In recognition of International Women’s Day on March 8 and U.S. National Agriculture Day on March 22, the U.S. Soy industry showcases two U.S. women farmers who grow food-grade soybeans.  

In my role as executive director of The Soyfoods Council and a longtime advocate of sustainable U.S Soy, I recently spoke with Maryland farmer Jennie Schmidt and Wisconsin farmer Nancy Kavazanjian, who both discussed their long-standing commitment to producing high-quality, sustainable soybeans to help nourish the world. The two growers produce soybeans for livestock feed as well as food-grade soybeans for human consumption. 

Jennie Schmidt, MS, RD is a Registered Dietitian and full-time farmer who formerly operated a vineyard management company. She and her husband Hans are part of the third generation leading Schmidt Farms in Sudlersville, Maryland, on the state’s eastern shore. The family has a long history of practicing sustainability and conservation.  

Today, Jennie Schmidt farms about 2,000 acres full-time on the diversified family farm with her brother-in-law Alan, while her husband serves as Maryland’s Assistant Secretary of Agriculture for resource conservation. Hans Schmidt was appointed to the position by the state’s governor in 2015. Schmidt Farms plants 800-900 acres of three different types of soybeans—commodity beans, high-oleic soybeans, and tofu soybeans. In addition, they grow wine grapes, corn, canning tomatoes, and green beans. 

Nancy Kavazanjian has been farming sustainably for 42 years in Beaver Dam, Wisconsin, with her husband Charles Hammer, who has an established history of agricultural innovation. On their 2,000-acre family farm in Dodge County in the southern part of the state, they emphasize preserving soil and managing resources sustainably. Kavazanjian notes that they are currently utilizing innovations such as prairie strips, which reduce soil erosion and provide wildlife habitat; controlled traffic farming (CTF) that restricts heavy machinery wheels to the smallest area possible to improve soil structure; drones; working with moisture probes in the field; and precision mapping for data collection. 

Kavazanjian and her husband grow corn, soybeans and small grains usually winter wheat or spring barley. On average, they plant 700-900 total acres of soybeans including identity-preserved (IP) and commodity soybeans. For the past 30 years, to meet consumer demands, they have grown value-added, IP soybeans that are isolated from commodity soybeans and are tracked through the food chain. The food soybeans they grow now are primarily a tofu variety — high-protein, clear hilum soybeans. Commodity soybeans are either exported whole or processed made into vegetable oil and livestock feed.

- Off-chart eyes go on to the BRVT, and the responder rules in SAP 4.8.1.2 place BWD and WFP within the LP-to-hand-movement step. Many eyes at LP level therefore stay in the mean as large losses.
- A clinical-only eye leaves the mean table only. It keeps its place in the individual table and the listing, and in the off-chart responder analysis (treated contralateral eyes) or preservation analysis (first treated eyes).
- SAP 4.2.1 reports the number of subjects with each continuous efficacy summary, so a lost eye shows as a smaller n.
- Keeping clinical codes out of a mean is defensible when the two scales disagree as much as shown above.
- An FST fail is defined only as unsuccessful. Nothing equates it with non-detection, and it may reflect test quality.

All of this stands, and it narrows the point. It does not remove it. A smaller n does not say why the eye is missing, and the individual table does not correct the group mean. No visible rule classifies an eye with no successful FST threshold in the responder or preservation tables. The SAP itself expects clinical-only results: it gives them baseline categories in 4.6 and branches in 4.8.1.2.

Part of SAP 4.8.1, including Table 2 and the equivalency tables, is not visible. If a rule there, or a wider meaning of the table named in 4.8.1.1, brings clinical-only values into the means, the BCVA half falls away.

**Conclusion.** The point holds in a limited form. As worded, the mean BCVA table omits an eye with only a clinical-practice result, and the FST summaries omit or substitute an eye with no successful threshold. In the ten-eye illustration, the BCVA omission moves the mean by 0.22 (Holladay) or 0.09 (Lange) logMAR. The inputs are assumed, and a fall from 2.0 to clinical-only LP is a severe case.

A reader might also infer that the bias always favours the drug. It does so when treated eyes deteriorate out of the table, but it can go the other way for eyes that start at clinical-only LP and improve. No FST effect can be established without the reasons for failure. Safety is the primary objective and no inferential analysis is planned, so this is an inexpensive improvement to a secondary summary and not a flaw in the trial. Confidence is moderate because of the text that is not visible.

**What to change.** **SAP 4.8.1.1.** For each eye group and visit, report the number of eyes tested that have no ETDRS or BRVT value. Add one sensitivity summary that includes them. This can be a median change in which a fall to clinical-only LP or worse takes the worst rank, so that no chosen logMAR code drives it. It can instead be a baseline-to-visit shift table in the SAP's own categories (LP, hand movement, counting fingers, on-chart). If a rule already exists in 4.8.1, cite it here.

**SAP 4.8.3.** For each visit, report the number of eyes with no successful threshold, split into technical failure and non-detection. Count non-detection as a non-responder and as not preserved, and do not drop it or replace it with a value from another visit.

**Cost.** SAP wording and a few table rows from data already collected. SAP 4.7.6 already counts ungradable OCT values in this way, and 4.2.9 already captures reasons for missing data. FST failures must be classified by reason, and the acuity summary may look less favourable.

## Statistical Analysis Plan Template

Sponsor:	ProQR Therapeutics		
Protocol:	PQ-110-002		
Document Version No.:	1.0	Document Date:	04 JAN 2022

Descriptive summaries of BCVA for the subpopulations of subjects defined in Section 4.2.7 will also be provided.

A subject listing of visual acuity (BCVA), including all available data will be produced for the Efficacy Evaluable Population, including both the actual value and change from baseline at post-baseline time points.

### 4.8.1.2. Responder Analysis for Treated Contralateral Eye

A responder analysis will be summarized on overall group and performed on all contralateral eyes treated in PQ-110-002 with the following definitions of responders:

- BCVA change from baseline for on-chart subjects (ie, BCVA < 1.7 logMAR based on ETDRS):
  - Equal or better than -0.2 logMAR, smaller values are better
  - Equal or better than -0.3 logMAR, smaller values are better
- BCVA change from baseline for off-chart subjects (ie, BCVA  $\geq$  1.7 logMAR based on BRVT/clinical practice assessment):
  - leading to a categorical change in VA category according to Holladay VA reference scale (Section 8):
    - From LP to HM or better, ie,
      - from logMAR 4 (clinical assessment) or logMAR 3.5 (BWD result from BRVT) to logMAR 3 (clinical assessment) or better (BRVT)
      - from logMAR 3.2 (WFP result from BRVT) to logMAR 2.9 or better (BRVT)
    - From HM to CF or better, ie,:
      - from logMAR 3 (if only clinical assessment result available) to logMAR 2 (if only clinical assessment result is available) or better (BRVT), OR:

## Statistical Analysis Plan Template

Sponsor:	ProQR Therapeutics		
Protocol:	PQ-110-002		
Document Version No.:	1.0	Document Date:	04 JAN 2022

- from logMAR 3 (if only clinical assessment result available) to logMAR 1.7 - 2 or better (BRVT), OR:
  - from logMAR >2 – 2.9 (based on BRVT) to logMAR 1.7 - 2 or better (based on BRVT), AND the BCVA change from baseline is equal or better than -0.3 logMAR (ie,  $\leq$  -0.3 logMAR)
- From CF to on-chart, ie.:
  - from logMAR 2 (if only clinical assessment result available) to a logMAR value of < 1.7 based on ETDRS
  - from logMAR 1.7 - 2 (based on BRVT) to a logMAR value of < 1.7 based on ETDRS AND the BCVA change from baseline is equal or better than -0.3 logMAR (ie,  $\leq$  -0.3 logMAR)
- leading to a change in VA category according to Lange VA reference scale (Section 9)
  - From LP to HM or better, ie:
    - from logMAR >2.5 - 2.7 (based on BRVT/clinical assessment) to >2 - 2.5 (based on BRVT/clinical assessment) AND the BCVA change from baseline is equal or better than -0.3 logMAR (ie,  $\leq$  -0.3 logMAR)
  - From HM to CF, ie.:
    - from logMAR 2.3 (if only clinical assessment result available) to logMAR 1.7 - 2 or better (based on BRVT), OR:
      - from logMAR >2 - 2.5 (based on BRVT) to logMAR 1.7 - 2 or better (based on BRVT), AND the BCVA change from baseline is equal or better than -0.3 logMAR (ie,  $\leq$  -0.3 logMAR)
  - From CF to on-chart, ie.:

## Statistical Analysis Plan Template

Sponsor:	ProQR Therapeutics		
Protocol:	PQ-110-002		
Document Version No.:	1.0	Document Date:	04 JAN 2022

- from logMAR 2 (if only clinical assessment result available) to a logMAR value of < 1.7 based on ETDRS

Demonstrating the Sustainability Commitment 

Long before the U.S. Soy Sustainability Assurance Protocol (SSAP) was launched in 2014, sustainability was an important consideration at Kavazanjian’s family farm. “Sustainability has been important to us right from the start, but the way we put that into practice has evolved,” she explains. “Our motto, which we first adopted in 1980, is Our soil, our strength. That means we make sure our soils are the best they can possibly be. The way we achieve this includes everything from building organic matter and avoiding compaction to following good crop rotation, adding manure, using cover crops and adopting new technologies of precision agriculture.” 

Kavazanjian adds, “We were early adopters of no-till, and strip-tilling when required, with control areas, pollinator habitats, precision farming for weed control and fertility as needed—and only when needed. Today we implement data collection and field mapping, to identify opportunities where we can farm our top acreage to the best of our abilities while looking for other ways to improve our problem areas.”